bad.

What are our key ambitions for 2021?

Ambition: Be Healthy
Children and young people do not always spend time thinking about their health, for
example 22% of Stockton’s young people say that they never think about what they eat.
However, poor health in childhood can not only affect children as they grow up but can
continue to have a negative impact into adulthood. We are committed to ensuring that
all children and young people live healthy and active lifestyles and to reducing health
inequalities across the borough. We will set targets to reduce teenage conceptions,
infant mortality and levels of substance misuse in Stockton to below the national
average and seek to reduce childhood obesity in the borough. Improving sexual health
and emotional and mental well-being are also priorities.

Ambition: Stay Safe
It is vitally important that children and young people grow up in a caring environment
which ensures they are safe at all times. Particular attention must be given to those
who are vulnerable including those children who are looked after by the local authority

                                                                                         30
and in foster or adoptive care. Renaissance is committed to improving life chances for
all our young people and the aim is that by 2021 looked after children in Stockton will
have similar levels of physical and mental health and achieve similar results at school
as children living at home. Despite road traffic accident figures in Stockton being
relatively low, It is also a sad fact that too many children in Stockton are killed or
seriously injured in accidents both on the roads and in the home. We aim to reduce the
numbers of children hurt or killed in accidents in Stockton to well below national
average, whilst also ensuring children can still play and enjoy their childhood. Reducing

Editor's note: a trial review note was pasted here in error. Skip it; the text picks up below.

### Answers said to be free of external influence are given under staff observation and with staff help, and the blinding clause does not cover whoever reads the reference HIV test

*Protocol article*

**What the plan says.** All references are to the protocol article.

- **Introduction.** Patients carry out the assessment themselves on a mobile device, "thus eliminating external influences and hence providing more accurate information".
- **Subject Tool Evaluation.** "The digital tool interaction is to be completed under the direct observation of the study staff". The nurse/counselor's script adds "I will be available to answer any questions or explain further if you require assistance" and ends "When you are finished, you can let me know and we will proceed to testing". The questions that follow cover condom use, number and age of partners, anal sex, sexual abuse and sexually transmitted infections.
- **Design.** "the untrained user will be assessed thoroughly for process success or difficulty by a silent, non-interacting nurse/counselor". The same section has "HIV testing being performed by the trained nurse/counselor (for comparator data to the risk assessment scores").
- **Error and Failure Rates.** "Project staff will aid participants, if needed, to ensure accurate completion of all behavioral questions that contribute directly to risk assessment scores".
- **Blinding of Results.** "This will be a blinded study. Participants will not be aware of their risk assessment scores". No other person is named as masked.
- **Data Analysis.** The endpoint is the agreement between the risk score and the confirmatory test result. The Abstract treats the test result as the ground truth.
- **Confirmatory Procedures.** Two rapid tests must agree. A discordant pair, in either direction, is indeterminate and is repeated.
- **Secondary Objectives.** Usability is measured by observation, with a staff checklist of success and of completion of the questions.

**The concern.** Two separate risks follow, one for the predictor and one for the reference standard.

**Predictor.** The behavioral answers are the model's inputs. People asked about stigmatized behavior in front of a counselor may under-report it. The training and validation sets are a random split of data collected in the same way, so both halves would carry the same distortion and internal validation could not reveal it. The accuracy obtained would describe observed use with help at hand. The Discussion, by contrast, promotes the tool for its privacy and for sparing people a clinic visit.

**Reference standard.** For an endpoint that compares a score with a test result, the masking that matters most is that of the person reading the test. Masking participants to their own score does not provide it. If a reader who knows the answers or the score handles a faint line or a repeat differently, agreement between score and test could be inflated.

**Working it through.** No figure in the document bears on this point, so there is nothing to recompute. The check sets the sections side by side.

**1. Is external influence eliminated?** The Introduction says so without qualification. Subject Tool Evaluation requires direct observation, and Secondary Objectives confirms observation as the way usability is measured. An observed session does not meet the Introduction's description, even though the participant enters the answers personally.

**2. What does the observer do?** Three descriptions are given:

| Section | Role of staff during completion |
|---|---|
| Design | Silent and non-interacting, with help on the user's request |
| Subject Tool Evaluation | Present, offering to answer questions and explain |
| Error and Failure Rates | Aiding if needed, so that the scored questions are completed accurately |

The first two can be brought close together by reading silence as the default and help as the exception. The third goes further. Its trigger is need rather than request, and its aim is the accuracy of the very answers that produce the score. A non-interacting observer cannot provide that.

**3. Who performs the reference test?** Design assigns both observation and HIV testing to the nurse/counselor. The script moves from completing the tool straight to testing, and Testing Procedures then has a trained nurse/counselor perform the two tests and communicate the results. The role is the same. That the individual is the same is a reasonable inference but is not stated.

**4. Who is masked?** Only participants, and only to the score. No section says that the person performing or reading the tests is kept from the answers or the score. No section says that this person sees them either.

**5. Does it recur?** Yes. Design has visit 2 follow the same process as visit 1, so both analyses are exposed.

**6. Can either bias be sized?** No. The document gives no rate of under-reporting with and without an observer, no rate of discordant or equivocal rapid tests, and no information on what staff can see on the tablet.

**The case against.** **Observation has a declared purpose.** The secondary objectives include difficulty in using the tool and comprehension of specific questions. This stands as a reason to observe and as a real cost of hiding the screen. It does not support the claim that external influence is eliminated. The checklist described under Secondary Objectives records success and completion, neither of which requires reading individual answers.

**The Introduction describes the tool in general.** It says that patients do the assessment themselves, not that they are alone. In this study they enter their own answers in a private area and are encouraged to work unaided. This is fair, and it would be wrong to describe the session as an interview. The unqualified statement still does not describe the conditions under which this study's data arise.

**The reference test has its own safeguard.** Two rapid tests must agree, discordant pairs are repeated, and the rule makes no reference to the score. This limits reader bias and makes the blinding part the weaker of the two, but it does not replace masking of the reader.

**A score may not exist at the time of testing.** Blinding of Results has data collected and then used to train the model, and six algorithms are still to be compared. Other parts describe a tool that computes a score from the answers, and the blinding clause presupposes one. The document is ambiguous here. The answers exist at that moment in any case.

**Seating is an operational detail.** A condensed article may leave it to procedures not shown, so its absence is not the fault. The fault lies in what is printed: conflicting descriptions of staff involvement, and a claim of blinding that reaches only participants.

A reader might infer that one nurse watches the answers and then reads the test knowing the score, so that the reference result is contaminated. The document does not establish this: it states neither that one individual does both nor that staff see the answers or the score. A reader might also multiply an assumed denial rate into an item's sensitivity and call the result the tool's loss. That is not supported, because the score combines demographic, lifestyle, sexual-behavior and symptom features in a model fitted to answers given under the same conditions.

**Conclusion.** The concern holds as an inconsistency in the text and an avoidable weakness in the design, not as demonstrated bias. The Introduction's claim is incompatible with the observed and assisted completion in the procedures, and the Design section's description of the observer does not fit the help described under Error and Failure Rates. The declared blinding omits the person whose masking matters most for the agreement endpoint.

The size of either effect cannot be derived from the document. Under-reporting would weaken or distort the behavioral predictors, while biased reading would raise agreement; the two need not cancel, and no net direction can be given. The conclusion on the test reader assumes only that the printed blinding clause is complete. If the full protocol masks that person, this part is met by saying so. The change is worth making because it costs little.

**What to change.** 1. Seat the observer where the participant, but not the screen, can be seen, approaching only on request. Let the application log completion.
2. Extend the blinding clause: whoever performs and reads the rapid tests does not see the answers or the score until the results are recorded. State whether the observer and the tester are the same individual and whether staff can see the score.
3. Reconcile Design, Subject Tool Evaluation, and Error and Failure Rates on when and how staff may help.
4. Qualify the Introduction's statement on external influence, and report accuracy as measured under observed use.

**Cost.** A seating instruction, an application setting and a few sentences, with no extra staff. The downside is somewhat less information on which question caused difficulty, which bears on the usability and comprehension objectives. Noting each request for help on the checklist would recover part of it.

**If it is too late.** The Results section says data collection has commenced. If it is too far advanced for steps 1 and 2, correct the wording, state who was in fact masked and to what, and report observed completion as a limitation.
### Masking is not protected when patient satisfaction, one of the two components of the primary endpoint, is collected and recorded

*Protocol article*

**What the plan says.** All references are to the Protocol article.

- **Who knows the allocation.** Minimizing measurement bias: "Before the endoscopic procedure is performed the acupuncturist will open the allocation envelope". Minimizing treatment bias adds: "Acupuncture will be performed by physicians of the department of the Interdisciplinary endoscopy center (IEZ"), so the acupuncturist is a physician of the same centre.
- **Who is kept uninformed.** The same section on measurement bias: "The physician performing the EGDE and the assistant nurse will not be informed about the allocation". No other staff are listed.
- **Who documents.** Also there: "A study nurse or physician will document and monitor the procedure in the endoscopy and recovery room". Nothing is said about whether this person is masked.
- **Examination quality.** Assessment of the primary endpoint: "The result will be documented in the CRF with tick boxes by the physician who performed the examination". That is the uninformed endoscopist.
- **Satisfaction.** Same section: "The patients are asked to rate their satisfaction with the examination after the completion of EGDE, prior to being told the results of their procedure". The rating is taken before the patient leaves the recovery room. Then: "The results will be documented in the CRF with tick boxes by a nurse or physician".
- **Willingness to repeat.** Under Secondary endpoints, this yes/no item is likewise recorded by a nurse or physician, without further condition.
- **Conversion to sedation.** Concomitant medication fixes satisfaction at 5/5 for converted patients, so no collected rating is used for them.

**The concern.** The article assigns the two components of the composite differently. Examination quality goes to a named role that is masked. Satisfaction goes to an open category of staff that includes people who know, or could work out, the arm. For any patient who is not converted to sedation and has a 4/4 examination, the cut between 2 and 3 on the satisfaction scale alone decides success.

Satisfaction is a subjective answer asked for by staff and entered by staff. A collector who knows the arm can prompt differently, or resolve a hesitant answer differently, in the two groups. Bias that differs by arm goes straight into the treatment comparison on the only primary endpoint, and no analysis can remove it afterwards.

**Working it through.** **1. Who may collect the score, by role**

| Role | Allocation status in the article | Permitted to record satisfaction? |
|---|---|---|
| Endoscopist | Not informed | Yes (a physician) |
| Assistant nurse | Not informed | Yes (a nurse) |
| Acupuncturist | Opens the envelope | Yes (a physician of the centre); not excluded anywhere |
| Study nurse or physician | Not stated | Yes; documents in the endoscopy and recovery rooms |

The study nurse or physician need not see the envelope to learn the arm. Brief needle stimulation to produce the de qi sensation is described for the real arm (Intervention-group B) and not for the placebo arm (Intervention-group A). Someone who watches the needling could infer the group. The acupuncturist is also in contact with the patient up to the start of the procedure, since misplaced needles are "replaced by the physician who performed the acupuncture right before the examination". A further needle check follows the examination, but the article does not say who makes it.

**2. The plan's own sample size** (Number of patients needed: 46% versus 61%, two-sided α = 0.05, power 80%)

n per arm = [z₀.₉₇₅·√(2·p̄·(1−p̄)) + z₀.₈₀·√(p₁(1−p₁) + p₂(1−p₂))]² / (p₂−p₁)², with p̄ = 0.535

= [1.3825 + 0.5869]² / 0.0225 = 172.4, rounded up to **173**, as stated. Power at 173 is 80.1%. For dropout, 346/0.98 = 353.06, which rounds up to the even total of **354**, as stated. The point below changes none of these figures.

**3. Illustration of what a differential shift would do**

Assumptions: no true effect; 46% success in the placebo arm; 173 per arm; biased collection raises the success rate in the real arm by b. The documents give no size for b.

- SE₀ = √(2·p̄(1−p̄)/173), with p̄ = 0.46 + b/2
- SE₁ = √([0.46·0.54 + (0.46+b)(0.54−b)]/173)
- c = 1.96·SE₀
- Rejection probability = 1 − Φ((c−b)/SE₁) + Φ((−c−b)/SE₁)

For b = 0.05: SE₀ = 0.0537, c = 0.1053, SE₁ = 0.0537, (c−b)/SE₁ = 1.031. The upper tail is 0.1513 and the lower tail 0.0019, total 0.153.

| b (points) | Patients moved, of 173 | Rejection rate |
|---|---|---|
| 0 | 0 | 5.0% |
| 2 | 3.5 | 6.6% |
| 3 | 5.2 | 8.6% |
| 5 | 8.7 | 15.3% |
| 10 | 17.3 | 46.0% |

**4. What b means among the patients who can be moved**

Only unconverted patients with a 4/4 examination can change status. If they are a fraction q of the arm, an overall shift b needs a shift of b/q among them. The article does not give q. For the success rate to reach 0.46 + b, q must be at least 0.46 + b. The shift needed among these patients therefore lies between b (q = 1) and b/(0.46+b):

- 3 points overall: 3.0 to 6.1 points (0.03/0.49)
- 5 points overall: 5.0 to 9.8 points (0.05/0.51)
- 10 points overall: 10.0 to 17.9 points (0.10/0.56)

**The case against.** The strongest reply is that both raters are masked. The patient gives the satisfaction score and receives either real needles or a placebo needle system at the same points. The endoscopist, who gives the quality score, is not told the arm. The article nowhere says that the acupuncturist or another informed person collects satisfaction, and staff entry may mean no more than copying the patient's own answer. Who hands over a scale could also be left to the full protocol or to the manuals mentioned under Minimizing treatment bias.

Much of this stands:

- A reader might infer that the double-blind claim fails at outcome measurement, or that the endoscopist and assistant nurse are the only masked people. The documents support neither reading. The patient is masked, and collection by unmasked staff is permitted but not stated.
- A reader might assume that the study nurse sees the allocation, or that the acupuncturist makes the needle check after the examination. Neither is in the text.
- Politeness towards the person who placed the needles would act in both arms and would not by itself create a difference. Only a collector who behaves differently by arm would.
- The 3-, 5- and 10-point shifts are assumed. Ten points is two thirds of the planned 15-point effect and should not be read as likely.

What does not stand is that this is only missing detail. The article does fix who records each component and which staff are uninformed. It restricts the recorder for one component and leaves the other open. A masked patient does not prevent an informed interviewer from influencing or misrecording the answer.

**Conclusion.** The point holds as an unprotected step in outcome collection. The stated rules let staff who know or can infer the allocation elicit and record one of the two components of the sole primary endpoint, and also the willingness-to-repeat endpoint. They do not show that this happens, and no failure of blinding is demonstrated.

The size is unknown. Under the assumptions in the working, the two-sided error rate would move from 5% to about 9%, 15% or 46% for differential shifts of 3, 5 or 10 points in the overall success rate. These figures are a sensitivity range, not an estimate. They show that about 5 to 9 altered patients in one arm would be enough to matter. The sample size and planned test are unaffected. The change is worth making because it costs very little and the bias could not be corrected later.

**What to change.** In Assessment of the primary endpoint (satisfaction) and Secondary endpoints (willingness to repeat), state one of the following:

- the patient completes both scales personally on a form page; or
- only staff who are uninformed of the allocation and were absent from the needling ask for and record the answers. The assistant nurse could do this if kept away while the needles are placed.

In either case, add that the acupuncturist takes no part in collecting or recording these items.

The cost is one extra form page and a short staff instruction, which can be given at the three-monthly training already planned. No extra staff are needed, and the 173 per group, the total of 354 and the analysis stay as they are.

levels of bullying and providing support for children in relation to bullying are also
priorities.

Ambition: Enjoy and Achieve
High achievement in education has a massive impact on a young person’s life chances.
We are committed to ensuring Stockton has the highest performing schools anywhere
in the country. We will support all children but particularly those from disadvantaged
groups to ensure that all our young people meet their full potential. Secondary school
buildings will be upgraded over the next 15 years providing transformed facilities fit for
the 21st century.

We will increase the chances for young people to enjoy education, culture and leisure
opportunities provided in the borough with the provision of a good range of youth
activities being a key priority. We aim to ensure that childhood remains a time of fun
and enjoyment as well as education. At present many opportunities start from age 14,
and we will therefore seek to enhance the range of facilities for younger children aged 8
to 13 years. Development of ‘extended schools’ operating a full range of activities and
services outside of the core curriculum, as part of a package of integrated services for
children and young people will support this ambition.

Ambition: Make a positive contribution
We already have many opportunities in place for young people to influence the services
which affect their lives, including a borough-wide consultation panel (Youth Viewpoint)
and a network for young people to participate in decisions (the PIC network). We will
seek to further develop our activities to ensure that all young people in the borough are
actively involved in the shaping, planning and delivery of our services and support,
encourage and celebrate the participation of young people in community life.
Unfortunately some of our young people find themselves involved in the youth justice
system. We will aim to greatly reduce youth crime in Stockton by tackling its causes,
actively working with young people and providing exciting diversionary activities
including increased opportunities for cultural activities.

Ambition: Economic well-being
We will work to improve the level of young people leaving school who are able to
access further education, employment and training and to reduce poverty and the
impact of poverty. In order to be at the forefront of development, within an innovative
21st century borough, it is important that we nurture, develop and drive the creativity of
our children and young people. We will build upon our Beacon Status for work on
homelessness of young people by developing access to highly effective support and
advice services.




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What have we achieved so far?

      Two additional primary schools have been opened since 2003 to meet growing
       need in the south of the borough
      one additional 600-place secondary school has been opened in the south of the
       borough